Polar Bear Peak
|Difficulty:||Major Mountain Expedition|
|Best months for climbing:||Jun, Jul|
|Nearest major airport:||Anchorage|
|Convenient Center:||Eagle River|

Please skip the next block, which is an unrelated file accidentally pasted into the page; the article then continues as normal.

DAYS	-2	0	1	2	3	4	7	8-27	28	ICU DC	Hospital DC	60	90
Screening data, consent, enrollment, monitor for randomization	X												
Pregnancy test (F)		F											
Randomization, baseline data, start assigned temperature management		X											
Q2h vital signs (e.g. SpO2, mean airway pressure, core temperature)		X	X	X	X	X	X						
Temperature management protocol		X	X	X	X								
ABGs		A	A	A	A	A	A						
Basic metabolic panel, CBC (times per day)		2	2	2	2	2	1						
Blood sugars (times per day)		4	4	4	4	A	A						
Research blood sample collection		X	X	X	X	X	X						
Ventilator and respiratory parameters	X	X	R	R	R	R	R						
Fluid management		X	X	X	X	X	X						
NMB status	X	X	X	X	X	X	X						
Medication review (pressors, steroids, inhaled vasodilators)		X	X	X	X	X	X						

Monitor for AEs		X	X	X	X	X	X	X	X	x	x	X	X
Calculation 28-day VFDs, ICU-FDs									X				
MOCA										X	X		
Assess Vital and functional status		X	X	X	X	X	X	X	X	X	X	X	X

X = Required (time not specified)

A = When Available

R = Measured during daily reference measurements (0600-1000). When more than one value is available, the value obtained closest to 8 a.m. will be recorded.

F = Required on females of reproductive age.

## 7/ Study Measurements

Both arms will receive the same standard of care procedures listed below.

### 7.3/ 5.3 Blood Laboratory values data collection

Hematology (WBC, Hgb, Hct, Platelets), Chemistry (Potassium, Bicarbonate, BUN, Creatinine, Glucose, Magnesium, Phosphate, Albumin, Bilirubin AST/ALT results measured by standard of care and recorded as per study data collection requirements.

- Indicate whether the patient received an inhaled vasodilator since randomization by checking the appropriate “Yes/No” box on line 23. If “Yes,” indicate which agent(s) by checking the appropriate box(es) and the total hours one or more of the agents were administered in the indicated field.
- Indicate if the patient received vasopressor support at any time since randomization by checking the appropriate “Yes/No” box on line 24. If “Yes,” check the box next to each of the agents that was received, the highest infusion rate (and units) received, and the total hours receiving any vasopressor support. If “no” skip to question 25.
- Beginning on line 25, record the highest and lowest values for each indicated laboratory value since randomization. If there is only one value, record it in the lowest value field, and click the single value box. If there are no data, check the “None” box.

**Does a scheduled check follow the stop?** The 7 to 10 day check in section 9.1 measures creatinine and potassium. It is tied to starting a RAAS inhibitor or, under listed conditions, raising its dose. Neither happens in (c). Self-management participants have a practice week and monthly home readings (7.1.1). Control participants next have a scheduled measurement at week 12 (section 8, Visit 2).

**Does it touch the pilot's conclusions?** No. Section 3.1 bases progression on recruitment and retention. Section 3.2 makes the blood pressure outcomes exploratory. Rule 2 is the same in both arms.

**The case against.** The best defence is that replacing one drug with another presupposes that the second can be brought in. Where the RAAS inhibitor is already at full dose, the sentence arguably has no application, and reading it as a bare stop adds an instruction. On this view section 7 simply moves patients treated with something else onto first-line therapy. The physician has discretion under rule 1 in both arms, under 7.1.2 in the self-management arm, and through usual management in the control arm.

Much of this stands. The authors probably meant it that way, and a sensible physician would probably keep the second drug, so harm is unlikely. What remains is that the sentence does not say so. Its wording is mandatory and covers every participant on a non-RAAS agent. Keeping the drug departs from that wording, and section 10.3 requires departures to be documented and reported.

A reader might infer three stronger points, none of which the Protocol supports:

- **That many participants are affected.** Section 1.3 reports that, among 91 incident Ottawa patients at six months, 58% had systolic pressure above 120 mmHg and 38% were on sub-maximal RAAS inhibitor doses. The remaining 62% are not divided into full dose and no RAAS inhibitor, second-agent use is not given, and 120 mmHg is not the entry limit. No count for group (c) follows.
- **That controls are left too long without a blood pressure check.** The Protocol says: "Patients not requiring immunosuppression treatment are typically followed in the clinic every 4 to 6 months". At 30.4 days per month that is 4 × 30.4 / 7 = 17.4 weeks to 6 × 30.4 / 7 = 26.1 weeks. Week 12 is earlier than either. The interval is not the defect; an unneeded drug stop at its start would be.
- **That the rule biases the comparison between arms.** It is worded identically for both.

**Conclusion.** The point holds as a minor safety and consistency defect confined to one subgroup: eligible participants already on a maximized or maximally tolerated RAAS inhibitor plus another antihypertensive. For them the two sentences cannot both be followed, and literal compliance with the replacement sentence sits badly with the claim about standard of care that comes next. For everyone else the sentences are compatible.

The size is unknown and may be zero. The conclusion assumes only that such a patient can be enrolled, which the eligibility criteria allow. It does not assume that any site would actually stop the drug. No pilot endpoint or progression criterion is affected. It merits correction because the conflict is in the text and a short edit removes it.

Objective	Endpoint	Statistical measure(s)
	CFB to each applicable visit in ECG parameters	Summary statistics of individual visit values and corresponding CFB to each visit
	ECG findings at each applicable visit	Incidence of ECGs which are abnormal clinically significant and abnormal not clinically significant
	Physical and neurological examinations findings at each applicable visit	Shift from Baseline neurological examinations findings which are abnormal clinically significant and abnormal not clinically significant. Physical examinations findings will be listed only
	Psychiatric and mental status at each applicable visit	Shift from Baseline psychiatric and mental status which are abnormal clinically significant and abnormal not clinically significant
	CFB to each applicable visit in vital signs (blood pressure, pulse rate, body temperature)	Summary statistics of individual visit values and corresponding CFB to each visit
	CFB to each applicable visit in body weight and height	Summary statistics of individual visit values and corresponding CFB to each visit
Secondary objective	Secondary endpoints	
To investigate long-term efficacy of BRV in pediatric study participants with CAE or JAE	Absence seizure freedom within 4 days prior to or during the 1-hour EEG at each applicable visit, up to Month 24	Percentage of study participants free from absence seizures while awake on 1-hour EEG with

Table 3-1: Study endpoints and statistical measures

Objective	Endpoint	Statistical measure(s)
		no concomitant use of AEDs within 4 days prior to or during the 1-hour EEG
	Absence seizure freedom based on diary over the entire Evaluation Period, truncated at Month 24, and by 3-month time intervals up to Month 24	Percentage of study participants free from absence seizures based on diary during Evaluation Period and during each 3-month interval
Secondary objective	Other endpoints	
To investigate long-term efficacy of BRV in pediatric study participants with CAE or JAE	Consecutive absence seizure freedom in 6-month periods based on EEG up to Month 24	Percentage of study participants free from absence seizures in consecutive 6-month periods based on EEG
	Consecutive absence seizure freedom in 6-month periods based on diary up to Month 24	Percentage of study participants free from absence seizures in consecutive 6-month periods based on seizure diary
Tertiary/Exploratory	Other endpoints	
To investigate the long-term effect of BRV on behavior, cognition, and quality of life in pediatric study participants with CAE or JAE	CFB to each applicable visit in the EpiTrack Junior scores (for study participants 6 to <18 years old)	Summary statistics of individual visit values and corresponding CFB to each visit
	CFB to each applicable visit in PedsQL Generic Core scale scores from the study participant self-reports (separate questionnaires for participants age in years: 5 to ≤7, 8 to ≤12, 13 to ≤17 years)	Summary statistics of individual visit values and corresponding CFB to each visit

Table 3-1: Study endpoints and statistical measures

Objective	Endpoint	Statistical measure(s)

Polar Bear Peak, though not terribly tall, offers some of the more difficult climbing in the Eagle River Valley of the Chugach Range in Alaska, along with two neighboring mountains, Mount Yukla and Mount Kiliak. Polar Bear is best climbed in the spring and early summer because its steepness, severe fluctuations in weather conditions, and the sheer amount of snow make it extremely avalanche-prone in most winter months. Weather conditions in late summer and fall have a tendancy to be extremely wet and windy in the Eagle River Vally, making climbing in those months unpleasant at best. The approach to the mountain begins at the end of the paved road at a visitor's center up near the end of Eagle River Valley. There is an established trail for about 5 miles back behind the visitor's center, winding through the forest into the bottom of the valley. Follow the trail through a goose-neck shape in the valley (called Echo Bend, excellent ice-climbs can be found there in the winter) until you spot a drainage flowing down the north-eastern side of the mountain. This drainage is called Heritage Drainage, and marks the easiest access to the mountain. In the summer, a 3 or 4 mile bushwack should be expected, unless you can find the secret trail (don't count on it), and in the winter, some of the more miserable portions of this can be bypassed by means of a decent ice climb up the several falls and iceflows in the drainage. After that, there are several means of reaching the summit, the easiest being to travel around the right side of a hanging glacier onto the massive snowfield. From there, you go straight up the middle of the snowfield to the right side of the tiny, spire-like peak. At that point, there are a mere couple of rock pitches to the summit. Expect to have to climb a 5.10 route here, so competency in rock climbing in a neccessity. There are no bolts or established anchors (one sling left by the mountain's local veteran climber-it's pretty old by now, I wouldn't trust it) so bring your own protection. After that, congratulations, you have climbed Polar Bear Peak. There are other routes of course, a new one being pioneered this spring by local climbers (following the northeast ridge), and one route that is considered by most to be unclimbable-though the tales run rampant-the northeast face.